Building organizations’ capacity is a major factor in the social development process.
As long as there was an established relationship between individuals obtaining services, and governments issuing regulations to execute in the society. Thus, An urgent need emerged to have such a middle ring to link two parties, cover any shortage in services provided, deliver the recommendation of individuals to making-decision parties, and call attention to society’s causes.
In consequence, civil society institutions have been established to represent the society’s economic, political, and social issues. Nowadays, we recognize these institutions as non-governmental and nonprofit bodies that seek to fulfill the needs of society and advocate related issues, with a solid commitment to moral, cultural, and humanitarian standards.
Civil society institutions in Syria.
Before the events of 2011 took place in Syria, civil society institutions were represented in specialized communities, parties, and bodies such as “The Syrian Social Forum” and “National Assembly for Women’s development”.
In fact, these existing communities have established the basis of “social activity”, tried to hold a dialogue between individuals and ruling authority reaching to defy it several times, and also called for civil, cultural, and political rights. However, these communities were still restricted by many constraints, due to acting in such a non-democratic and non-free framework.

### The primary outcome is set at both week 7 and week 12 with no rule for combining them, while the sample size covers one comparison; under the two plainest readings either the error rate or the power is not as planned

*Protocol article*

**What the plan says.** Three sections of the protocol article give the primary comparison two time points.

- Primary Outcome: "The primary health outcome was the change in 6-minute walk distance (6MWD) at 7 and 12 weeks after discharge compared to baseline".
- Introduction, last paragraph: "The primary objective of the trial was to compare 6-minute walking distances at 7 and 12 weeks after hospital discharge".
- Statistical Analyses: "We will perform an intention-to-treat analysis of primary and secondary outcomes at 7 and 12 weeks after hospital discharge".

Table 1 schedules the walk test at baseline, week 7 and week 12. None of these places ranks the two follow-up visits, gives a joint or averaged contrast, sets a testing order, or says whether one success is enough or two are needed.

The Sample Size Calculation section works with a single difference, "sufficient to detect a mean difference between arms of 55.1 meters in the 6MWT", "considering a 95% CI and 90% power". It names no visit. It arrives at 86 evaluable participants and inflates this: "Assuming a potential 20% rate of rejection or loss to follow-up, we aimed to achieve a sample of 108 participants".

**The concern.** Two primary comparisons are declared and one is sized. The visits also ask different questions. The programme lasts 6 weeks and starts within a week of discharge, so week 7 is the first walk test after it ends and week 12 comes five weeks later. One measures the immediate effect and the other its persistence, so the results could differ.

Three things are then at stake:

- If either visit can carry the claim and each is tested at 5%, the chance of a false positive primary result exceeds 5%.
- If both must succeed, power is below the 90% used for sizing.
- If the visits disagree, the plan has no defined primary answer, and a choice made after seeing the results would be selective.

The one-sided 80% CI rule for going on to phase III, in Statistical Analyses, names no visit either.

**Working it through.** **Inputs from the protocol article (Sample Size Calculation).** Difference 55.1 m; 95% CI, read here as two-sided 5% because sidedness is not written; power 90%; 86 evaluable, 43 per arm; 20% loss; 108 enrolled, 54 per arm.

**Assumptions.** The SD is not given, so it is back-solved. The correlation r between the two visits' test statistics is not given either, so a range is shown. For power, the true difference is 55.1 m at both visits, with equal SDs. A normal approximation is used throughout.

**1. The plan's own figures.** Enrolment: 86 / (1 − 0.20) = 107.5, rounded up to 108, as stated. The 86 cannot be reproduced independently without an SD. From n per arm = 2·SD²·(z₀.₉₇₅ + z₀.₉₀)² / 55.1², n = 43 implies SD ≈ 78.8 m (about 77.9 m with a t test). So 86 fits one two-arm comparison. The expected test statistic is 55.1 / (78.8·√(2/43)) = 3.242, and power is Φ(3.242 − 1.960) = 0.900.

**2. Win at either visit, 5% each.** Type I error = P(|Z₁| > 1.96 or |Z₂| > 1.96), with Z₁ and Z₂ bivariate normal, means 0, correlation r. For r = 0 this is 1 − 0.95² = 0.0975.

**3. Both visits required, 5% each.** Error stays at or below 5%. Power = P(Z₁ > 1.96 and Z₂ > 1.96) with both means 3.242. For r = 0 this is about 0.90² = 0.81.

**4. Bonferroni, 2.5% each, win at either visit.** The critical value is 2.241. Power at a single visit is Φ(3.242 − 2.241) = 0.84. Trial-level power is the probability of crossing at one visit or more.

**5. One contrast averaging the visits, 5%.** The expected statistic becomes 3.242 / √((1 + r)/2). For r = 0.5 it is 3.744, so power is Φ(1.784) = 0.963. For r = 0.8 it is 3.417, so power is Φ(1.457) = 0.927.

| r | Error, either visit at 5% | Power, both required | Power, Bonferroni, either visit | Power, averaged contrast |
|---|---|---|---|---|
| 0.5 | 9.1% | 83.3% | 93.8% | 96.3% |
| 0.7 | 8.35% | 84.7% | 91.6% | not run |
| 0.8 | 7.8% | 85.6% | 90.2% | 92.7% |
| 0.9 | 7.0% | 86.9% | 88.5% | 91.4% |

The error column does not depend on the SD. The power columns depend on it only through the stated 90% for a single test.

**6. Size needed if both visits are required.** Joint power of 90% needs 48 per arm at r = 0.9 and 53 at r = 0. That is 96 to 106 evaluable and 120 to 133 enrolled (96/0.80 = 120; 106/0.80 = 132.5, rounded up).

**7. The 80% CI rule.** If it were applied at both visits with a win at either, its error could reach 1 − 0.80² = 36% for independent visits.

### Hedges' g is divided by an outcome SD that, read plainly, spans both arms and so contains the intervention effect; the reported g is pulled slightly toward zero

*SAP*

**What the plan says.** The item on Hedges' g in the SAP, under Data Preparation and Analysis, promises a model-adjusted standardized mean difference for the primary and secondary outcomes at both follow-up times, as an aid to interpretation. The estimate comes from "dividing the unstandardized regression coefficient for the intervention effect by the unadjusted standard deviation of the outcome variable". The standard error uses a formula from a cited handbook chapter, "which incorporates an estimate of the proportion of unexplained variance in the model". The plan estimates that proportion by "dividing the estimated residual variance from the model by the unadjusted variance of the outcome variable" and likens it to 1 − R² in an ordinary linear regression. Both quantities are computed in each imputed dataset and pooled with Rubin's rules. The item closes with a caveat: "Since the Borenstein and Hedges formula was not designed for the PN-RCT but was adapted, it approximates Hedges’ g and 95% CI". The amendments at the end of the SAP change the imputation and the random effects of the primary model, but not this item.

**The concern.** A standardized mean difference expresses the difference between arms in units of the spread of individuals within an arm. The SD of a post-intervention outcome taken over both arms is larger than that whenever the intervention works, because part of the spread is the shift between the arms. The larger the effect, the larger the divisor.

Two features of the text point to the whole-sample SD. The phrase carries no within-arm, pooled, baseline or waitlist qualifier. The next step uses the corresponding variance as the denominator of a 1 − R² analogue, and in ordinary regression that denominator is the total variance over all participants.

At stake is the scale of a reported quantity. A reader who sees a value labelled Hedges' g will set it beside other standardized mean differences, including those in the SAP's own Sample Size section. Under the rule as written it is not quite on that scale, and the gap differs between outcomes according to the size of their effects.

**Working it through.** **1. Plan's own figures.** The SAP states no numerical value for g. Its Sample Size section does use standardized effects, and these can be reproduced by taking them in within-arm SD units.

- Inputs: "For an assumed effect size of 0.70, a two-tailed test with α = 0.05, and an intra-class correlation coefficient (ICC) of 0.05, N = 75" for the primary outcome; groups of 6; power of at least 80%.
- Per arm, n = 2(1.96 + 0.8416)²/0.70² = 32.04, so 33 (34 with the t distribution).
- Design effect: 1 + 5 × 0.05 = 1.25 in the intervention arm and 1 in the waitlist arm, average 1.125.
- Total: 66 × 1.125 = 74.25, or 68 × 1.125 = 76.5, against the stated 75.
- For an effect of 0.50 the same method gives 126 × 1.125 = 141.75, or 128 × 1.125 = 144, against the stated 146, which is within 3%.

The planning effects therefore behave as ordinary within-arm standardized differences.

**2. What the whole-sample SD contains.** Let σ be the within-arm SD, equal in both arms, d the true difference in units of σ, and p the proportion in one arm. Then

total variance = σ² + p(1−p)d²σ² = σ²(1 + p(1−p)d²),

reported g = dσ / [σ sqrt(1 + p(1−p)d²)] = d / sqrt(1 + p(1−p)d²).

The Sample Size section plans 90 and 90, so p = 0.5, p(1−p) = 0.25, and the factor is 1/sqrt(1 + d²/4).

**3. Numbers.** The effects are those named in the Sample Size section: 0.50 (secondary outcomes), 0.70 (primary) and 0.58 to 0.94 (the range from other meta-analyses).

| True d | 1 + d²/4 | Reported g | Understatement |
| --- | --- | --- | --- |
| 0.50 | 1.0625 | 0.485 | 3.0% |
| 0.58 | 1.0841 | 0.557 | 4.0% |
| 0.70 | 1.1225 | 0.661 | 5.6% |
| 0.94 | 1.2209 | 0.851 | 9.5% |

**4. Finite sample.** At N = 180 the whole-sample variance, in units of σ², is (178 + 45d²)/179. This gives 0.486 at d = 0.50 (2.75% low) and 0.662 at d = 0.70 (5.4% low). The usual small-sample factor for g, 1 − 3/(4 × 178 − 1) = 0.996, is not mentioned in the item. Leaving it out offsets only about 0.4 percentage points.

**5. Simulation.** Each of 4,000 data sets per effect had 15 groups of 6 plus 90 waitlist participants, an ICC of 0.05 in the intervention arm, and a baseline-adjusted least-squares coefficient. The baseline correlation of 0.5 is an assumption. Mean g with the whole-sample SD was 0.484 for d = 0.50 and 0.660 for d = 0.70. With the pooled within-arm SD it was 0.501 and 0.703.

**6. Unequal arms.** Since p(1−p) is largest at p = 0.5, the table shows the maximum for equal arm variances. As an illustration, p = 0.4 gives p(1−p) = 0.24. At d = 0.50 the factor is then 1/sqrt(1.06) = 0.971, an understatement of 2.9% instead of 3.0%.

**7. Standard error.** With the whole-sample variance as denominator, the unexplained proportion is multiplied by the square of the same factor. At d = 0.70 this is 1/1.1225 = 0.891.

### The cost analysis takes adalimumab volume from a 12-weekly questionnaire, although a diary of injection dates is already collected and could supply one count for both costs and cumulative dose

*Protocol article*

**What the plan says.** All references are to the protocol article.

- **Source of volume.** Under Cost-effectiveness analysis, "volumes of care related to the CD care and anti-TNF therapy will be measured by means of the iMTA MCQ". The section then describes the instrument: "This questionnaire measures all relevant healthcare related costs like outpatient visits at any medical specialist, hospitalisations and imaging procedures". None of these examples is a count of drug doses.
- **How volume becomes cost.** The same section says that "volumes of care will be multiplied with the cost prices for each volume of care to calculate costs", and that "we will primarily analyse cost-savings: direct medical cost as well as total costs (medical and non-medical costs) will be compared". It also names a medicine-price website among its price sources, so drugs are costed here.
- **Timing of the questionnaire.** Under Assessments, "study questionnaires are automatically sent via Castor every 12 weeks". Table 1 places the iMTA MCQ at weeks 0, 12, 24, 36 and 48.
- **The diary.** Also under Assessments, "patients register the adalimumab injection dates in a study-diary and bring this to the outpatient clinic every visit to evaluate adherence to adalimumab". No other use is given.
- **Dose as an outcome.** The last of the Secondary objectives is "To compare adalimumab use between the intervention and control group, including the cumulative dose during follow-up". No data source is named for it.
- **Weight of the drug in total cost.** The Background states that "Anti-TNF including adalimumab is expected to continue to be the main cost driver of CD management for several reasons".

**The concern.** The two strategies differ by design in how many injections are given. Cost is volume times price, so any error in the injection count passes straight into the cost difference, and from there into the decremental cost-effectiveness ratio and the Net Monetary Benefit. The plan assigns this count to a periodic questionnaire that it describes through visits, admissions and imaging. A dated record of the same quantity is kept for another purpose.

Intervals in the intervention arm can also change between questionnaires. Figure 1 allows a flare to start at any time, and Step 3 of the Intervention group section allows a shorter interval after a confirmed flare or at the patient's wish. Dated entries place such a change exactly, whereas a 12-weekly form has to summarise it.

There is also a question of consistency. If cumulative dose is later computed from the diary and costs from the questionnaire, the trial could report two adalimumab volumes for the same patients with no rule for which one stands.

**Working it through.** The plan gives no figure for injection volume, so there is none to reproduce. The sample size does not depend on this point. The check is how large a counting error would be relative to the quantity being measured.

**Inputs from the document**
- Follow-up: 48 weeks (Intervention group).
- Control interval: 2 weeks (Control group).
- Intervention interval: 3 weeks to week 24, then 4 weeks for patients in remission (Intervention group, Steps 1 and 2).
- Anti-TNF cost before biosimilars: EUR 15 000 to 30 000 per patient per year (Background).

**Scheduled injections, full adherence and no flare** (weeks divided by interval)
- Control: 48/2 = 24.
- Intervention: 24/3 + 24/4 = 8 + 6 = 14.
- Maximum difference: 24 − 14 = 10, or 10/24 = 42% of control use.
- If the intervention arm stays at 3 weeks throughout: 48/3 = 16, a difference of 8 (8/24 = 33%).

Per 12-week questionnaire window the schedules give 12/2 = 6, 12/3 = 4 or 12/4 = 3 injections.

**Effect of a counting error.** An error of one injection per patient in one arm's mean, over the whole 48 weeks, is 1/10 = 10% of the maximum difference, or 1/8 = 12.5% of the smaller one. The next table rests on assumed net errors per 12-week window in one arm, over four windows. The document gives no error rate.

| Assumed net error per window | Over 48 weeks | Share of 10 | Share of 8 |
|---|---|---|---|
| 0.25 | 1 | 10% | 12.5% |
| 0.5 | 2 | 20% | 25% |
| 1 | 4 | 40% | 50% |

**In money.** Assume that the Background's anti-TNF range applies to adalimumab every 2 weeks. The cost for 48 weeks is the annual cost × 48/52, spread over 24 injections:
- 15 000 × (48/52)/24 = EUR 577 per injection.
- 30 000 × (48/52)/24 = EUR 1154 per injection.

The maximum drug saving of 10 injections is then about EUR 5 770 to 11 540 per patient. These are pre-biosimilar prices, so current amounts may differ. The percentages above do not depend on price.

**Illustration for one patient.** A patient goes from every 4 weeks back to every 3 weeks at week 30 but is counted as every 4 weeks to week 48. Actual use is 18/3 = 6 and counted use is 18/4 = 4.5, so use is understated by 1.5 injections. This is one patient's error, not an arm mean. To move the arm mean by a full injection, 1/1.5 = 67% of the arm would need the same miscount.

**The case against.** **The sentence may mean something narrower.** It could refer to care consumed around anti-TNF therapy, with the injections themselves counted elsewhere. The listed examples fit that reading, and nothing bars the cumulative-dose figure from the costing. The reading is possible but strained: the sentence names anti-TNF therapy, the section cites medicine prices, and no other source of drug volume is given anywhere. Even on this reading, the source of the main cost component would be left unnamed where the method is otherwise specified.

After the armed conflict began in Syria in the year 2011, social institutions become more active, and played a significant role in solidarity and expressing the needs of society, to empower, defend, and advocate the society.
Moreover, as fighting intensified, many workers within civil society institutions were forced to leave the country, especially for the nearest destinations like Turkey and Lebanon.
In contrast, the political crisis affected in a positive role in raising the voice of these institutions which have independent statutes. Also, resulted in increased censorship role, and received more funding from all bodies concerned with the Syrian people all over the world.
Civil society roles in Syria.
In fact, civil society institutions can play an effective role in advocating issues related to the Syrian people, regardless of the place where these institutions reside.
Major roles for civil society institutions:
Advocacy: One of the top priorities for these social institutions is to advocate and mobilize for issues related to the Syrian people. Which was a role that had a large reaction, reaching to establish a pressure tool to fulfill the needs of Syrians wherever they reside.
Social welfare: As political parties whether proponents or opposite to the regime were involved in armed battles on the ground, there was an urgent need for bodies related to welfare for different groups of Syrians, to fulfill their needs. This increased the roles to be done by these social institutions.